Justice in Official Languages - Newsletter No. 6

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In this issue

Word of welcome

For several years, the Department of Justice Canada has been promoting linguistic duality in tangible ways by collaborating with different partners to improve access to justice services in both official languages. In this context, Justice Canada encourages the efforts made by various government and non-government partners to offer intensive and regular training and development activities in legal terminology to justice service providers and individuals interested in legal careers.

This issue presents an overview of various initiatives and innovative ideas that have been developed by our partners, and these are making a positive and concrete contribution to improving access to justice. You will also read here about efforts aimed at offering services directly to the Canadian public.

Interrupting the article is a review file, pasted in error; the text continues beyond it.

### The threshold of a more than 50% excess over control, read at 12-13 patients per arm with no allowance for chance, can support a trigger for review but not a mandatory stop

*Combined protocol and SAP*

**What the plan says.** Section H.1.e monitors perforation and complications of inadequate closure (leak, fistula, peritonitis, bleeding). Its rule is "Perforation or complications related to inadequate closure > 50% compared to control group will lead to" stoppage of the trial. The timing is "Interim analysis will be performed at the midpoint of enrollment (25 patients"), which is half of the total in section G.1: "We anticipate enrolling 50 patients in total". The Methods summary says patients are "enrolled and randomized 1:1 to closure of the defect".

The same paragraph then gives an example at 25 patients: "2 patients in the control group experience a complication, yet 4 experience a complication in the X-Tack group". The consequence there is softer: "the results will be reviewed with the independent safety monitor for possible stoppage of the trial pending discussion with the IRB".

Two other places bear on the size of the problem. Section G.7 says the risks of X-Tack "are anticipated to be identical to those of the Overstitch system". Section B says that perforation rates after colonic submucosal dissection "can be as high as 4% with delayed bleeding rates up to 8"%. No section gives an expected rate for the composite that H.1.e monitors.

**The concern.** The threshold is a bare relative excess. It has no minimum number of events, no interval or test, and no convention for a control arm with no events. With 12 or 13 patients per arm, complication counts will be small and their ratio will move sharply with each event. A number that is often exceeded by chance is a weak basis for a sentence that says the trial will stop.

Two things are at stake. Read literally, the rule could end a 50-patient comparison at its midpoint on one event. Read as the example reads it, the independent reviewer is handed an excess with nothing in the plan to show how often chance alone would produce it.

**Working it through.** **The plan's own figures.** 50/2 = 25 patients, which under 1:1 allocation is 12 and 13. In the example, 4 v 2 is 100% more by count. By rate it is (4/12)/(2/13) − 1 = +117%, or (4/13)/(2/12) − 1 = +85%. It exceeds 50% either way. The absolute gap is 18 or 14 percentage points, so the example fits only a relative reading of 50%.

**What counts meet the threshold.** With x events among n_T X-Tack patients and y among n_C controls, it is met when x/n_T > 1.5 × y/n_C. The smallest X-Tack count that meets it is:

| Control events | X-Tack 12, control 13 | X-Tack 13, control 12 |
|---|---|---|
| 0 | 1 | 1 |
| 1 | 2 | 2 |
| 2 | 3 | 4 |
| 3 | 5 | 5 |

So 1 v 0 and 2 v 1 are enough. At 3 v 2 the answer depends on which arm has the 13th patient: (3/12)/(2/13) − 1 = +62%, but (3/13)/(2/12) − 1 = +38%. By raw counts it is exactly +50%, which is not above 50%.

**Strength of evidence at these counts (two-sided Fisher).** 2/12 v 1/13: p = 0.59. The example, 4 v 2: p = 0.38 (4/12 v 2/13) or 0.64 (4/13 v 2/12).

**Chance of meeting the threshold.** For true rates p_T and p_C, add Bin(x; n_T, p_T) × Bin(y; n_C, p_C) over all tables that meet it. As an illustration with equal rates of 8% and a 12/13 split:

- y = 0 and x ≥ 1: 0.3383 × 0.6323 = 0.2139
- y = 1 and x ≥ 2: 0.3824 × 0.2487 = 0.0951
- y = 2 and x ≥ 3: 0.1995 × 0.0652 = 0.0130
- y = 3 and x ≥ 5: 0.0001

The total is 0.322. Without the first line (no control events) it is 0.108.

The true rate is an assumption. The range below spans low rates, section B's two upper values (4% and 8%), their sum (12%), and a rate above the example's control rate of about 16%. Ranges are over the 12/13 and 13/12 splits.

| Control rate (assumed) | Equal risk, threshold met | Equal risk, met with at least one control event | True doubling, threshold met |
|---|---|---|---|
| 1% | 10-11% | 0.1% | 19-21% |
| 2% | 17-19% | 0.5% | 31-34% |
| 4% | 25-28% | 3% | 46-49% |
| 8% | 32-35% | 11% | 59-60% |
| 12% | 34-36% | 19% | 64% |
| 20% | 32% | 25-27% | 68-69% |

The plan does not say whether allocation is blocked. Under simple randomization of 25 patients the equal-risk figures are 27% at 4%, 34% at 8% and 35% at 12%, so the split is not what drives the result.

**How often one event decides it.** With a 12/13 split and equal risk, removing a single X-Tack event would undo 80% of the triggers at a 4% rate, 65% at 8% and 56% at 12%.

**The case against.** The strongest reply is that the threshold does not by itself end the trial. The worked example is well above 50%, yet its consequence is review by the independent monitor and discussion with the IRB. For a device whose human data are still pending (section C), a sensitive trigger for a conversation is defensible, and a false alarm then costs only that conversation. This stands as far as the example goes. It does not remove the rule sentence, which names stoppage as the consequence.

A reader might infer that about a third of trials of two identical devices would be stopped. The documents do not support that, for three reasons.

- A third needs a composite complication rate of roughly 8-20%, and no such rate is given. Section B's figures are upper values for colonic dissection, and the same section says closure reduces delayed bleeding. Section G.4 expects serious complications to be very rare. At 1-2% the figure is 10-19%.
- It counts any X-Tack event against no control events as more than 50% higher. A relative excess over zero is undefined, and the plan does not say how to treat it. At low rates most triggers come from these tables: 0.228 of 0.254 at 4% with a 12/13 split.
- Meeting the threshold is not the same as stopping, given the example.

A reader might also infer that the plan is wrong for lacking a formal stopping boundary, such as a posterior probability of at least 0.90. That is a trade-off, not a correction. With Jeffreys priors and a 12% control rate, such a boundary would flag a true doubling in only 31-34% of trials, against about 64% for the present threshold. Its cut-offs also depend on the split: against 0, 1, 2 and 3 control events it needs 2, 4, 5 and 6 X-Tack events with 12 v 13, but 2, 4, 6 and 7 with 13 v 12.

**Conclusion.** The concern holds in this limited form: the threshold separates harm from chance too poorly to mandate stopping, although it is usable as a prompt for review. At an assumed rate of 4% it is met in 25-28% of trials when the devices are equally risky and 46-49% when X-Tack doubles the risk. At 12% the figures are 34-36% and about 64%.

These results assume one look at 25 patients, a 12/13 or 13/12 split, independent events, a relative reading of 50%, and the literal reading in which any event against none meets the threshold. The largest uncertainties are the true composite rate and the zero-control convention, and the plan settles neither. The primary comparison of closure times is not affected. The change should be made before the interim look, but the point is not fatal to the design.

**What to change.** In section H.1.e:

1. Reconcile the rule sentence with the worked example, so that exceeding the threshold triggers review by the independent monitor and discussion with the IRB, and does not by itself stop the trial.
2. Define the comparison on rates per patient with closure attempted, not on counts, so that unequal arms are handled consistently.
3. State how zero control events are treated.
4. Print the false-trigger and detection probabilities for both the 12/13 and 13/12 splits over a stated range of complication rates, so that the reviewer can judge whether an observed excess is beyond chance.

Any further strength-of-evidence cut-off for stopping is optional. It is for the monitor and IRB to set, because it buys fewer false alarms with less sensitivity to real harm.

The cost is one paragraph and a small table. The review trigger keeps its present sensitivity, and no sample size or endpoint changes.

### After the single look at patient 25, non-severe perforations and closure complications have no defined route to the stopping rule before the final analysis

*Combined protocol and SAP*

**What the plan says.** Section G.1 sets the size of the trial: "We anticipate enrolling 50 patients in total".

The Department intends to promote and reinforce efforts to train those working in the justice system so they can serve Canadians in the official language of their choice. In the coming months, the Department will be working to promote greater use of new information technologies in order to make the most of the results of training activities, in addition to reaching as many justice stakeholders as possible by offering services to Canada’s Francophone and Anglophone minorities, no matter where they are located.

We wish to thank Josée Ménard, a student in the French Common Law Program at the University of Ottawa, and Ellyce Wright, a graduate PhD student in the sociology programme at McGill University, for their contribution in the preparation of this issue.


The JOL Team